The high rate of return doesn't surprise Mike Kivett, manager of a company that has provided portable toilets and trailers at Burning Man since 2003. He remembers when his co-worker dismissed his suggestion to check the lost-and-found for his missing phone, saying the odds of recovering it were slim.
"I told him there's a good vibe out here," Kivett said. "If somebody finds it, they're going to return it because they know what it's like to lose something out here - a sense of obligation, duty to fellow man."
Ninety minutes later, the co-worker had his phone back.
Burning Man has been collecting and returning items since the event moved to Nevada in 1992 from San Francisco, where it began in 1986 with about 20 people burning a wooden effigy in a celebration of art.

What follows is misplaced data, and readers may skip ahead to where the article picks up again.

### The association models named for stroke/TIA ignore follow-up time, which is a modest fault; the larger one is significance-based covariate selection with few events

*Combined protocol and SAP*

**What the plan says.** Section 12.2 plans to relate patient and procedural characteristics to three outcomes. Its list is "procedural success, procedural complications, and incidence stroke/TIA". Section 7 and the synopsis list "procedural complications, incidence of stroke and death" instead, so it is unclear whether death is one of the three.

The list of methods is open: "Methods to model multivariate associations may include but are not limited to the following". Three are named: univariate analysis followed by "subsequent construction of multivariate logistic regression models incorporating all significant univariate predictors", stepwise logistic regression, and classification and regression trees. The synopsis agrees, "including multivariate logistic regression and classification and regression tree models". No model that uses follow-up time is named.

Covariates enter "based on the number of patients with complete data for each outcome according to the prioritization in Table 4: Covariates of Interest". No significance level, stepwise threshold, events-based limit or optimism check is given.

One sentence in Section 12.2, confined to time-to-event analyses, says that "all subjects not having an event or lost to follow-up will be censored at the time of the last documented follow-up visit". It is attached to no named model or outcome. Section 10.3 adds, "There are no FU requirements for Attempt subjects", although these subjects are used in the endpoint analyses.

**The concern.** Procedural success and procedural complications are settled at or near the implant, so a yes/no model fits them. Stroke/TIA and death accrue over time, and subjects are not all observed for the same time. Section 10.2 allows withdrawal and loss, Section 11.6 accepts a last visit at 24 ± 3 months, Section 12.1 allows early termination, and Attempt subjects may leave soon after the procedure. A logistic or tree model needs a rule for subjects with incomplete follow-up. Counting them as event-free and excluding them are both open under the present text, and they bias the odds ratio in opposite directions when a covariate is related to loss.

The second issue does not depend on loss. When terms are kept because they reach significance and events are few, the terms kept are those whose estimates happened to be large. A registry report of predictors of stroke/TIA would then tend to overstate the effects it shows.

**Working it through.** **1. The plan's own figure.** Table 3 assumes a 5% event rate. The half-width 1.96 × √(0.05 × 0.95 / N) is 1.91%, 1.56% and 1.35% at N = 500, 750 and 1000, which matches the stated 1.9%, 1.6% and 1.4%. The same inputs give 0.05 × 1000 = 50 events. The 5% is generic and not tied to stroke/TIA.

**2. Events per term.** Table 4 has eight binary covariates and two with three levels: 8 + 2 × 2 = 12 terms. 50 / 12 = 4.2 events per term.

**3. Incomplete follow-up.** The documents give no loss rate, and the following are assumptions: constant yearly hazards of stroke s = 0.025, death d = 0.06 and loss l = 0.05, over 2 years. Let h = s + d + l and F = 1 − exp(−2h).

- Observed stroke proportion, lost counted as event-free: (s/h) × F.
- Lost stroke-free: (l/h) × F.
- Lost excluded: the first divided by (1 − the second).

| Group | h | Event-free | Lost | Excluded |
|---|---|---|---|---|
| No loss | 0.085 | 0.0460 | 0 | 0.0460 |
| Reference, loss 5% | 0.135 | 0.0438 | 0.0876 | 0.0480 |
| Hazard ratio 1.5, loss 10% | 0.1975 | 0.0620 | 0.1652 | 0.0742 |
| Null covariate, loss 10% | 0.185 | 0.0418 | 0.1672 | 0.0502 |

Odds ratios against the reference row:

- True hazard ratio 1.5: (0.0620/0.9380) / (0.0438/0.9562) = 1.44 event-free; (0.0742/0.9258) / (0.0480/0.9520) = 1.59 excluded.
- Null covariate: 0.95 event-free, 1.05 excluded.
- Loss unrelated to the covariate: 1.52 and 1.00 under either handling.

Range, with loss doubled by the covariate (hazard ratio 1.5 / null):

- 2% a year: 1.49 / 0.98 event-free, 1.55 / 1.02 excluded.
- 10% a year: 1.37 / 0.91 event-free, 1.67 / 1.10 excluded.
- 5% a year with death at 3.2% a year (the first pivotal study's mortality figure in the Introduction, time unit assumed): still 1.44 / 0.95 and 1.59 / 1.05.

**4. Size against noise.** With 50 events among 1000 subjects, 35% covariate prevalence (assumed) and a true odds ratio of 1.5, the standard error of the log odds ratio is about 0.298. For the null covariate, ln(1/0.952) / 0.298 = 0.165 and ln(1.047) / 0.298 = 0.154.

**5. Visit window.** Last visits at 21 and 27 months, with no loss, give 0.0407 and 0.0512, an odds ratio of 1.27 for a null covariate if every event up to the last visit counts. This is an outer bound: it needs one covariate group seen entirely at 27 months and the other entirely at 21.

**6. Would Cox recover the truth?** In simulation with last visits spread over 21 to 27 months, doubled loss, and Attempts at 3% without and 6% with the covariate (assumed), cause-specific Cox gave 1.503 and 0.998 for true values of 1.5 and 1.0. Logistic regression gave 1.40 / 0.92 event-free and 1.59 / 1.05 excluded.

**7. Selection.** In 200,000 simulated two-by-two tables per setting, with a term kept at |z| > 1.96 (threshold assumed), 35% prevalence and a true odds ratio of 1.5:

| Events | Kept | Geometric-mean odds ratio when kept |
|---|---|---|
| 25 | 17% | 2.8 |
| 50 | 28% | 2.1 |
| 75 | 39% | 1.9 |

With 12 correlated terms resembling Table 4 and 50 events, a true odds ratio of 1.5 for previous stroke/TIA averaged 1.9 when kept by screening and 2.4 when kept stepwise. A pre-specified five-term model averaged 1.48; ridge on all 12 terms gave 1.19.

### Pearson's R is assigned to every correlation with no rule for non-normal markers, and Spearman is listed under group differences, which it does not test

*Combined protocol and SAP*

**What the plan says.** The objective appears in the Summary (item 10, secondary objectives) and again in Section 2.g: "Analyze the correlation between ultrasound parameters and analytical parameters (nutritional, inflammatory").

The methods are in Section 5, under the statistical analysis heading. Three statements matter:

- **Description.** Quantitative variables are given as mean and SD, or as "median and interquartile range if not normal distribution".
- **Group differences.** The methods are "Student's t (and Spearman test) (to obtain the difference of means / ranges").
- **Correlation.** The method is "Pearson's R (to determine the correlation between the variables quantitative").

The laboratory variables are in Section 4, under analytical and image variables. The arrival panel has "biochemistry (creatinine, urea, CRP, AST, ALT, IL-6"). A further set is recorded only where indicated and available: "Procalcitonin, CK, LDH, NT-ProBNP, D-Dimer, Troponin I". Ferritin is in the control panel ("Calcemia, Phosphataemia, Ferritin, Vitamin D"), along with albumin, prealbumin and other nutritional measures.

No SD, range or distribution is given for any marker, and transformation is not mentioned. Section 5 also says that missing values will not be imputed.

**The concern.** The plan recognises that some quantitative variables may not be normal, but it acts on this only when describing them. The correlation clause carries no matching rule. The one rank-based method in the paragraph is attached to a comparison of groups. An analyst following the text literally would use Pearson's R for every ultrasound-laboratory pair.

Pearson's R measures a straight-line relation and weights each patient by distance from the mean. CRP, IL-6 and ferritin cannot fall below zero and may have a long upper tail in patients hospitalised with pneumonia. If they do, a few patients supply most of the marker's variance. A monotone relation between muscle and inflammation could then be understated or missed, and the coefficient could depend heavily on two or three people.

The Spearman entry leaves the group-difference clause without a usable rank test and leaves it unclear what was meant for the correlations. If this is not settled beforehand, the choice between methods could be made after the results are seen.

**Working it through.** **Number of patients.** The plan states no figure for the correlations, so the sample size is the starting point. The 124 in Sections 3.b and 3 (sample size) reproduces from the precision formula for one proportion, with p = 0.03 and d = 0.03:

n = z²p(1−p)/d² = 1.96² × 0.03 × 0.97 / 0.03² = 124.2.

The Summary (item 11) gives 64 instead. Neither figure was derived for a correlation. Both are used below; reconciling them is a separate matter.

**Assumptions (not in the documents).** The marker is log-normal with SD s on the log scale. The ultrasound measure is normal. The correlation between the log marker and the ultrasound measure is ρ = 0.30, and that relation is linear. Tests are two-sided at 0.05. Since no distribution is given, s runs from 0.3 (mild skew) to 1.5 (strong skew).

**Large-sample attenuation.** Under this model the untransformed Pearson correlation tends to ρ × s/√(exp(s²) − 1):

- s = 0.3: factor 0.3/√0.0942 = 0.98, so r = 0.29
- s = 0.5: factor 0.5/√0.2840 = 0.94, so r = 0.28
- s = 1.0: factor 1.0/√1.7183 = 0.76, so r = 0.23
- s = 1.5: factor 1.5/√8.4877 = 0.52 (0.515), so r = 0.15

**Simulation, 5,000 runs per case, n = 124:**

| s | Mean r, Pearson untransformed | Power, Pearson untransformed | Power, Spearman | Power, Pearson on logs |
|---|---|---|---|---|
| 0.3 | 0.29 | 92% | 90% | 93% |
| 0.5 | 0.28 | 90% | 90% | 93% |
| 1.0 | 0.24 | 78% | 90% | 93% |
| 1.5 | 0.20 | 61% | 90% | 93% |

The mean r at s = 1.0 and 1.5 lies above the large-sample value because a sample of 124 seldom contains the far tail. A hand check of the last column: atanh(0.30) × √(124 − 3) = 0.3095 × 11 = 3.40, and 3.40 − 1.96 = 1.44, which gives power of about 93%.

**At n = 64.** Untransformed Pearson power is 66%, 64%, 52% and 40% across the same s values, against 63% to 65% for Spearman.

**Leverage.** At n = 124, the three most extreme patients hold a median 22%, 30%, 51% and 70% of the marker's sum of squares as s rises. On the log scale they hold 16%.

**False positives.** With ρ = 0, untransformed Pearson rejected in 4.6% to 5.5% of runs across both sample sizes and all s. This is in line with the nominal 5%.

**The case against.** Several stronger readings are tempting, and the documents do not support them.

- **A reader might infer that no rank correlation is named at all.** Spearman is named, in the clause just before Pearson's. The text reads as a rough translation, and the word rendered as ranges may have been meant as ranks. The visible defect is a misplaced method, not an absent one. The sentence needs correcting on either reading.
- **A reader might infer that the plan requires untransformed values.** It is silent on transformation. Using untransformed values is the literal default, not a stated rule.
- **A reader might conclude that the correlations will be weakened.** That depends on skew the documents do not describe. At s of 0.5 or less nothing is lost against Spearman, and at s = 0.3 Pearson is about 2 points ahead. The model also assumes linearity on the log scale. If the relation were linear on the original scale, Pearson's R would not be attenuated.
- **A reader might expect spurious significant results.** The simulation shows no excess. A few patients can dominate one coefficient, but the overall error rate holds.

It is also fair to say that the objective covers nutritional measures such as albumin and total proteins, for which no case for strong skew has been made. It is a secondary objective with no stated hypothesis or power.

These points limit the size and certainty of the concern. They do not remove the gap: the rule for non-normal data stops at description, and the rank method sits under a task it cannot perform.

The event's technology team has developed a sophisticated database people can search onsite at a Wi-Fi center. Afterward, volunteers scour the web and emails.
Most institutions donate lost items to charity if they aren't claimed in about a month. Burning Man does that too - just not as quickly, said Schoop, who helps oversee recovery. Volunteers concentrate first on IDs and cellphones.
"We spend about three or four months trying to hook people up with lost items," he said.
His most unusual recovery?
"A partial pair of dentures," Schoop said. "The man showed up, took them out of the bag they were in, popped them in his mouth and said, 'See, I can prove it's mine: It fits!'"